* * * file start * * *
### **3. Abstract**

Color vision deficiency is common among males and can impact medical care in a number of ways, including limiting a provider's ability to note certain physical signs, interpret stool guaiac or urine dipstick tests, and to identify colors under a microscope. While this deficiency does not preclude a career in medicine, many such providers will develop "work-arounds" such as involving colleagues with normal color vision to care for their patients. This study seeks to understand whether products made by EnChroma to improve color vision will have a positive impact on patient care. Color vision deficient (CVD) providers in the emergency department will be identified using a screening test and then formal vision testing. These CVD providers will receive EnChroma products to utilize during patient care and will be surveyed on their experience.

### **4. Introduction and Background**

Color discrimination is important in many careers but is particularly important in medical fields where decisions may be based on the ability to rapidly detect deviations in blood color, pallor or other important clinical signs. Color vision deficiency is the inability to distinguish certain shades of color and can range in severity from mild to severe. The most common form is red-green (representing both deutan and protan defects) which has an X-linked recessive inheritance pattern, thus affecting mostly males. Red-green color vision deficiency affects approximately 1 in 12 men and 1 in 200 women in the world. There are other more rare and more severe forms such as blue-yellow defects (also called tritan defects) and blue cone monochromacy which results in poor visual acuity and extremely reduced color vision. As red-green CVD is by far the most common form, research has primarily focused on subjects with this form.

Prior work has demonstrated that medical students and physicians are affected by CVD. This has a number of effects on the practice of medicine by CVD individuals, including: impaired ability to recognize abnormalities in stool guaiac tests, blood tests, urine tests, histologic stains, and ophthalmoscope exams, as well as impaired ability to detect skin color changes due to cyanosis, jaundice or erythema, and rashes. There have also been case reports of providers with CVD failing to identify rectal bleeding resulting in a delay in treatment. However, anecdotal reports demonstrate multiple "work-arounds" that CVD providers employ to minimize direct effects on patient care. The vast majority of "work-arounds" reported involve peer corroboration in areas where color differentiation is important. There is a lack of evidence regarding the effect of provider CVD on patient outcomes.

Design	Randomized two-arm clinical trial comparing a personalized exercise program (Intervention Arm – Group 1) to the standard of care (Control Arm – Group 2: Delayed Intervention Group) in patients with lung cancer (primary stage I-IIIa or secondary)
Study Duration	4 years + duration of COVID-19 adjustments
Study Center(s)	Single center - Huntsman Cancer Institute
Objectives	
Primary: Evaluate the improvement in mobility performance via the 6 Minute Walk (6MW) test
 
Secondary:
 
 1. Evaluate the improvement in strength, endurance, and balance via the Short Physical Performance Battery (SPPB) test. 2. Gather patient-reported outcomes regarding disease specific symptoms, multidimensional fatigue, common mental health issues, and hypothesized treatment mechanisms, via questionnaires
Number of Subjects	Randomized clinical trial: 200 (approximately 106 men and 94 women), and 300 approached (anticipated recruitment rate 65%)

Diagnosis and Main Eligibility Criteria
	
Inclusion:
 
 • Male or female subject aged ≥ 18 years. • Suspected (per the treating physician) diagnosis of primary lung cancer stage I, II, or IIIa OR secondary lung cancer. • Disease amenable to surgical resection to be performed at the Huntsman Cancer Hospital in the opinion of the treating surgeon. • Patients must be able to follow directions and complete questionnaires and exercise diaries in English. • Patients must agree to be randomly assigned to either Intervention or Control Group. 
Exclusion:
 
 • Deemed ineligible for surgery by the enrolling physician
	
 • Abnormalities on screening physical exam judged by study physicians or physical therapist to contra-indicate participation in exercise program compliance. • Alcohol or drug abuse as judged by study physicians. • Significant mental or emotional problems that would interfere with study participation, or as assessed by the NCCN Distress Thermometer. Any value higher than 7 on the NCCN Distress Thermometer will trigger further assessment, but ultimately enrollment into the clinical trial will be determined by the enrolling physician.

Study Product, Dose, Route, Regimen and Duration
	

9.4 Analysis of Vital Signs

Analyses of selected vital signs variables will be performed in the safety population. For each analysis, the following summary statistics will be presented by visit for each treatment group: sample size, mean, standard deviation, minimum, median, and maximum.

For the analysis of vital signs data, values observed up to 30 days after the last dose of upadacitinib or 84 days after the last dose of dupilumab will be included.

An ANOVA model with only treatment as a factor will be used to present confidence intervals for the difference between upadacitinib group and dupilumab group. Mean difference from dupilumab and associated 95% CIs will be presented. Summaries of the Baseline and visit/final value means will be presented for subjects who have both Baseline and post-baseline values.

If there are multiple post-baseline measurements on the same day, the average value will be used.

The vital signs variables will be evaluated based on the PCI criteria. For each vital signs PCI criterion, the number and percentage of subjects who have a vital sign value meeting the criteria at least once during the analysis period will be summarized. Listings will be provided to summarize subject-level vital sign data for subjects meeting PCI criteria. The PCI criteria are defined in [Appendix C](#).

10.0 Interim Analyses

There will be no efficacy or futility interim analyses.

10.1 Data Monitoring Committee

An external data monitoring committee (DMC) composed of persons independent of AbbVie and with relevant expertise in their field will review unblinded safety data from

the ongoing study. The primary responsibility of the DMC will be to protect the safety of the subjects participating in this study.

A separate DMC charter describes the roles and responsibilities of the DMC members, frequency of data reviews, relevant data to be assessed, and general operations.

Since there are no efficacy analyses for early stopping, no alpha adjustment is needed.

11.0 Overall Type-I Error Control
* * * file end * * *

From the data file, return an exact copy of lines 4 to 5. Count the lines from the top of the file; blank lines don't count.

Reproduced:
Color discrimination is important in many careers but is particularly important in medical fields where decisions may be based on the ability to rapidly detect deviations in blood color, pallor or other important clinical signs. Color vision deficiency is the inability to distinguish certain shades of color and can range in severity from mild to severe. The most common form is red-green (representing both deutan and protan defects) which has an X-linked recessive inheritance pattern, thus affecting mostly males. Red-green color vision deficiency affects approximately 1 in 12 men and 1 in 200 women in the world. There are other more rare and more severe forms such as blue-yellow defects (also called tritan defects) and blue cone monochromacy which results in poor visual acuity and extremely reduced color vision. As red-green CVD is by far the most common form, research has primarily focused on subjects with this form.

Prior work has demonstrated that medical students and physicians are affected by CVD. This has a number of effects on the practice of medicine by CVD individuals, including: impaired ability to recognize abnormalities in stool guaiac tests, blood tests, urine tests, histologic stains, and ophthalmoscope exams, as well as impaired ability to detect skin color changes due to cyanosis, jaundice or erythema, and rashes. There have also been case reports of providers with CVD failing to identify rectal bleeding resulting in a delay in treatment. However, anecdotal reports demonstrate multiple "work-arounds" that CVD providers employ to minimize direct effects on patient care. The vast majority of "work-arounds" reported involve peer corroboration in areas where color differentiation is important. There is a lack of evidence regarding the effect of provider CVD on patient outcomes.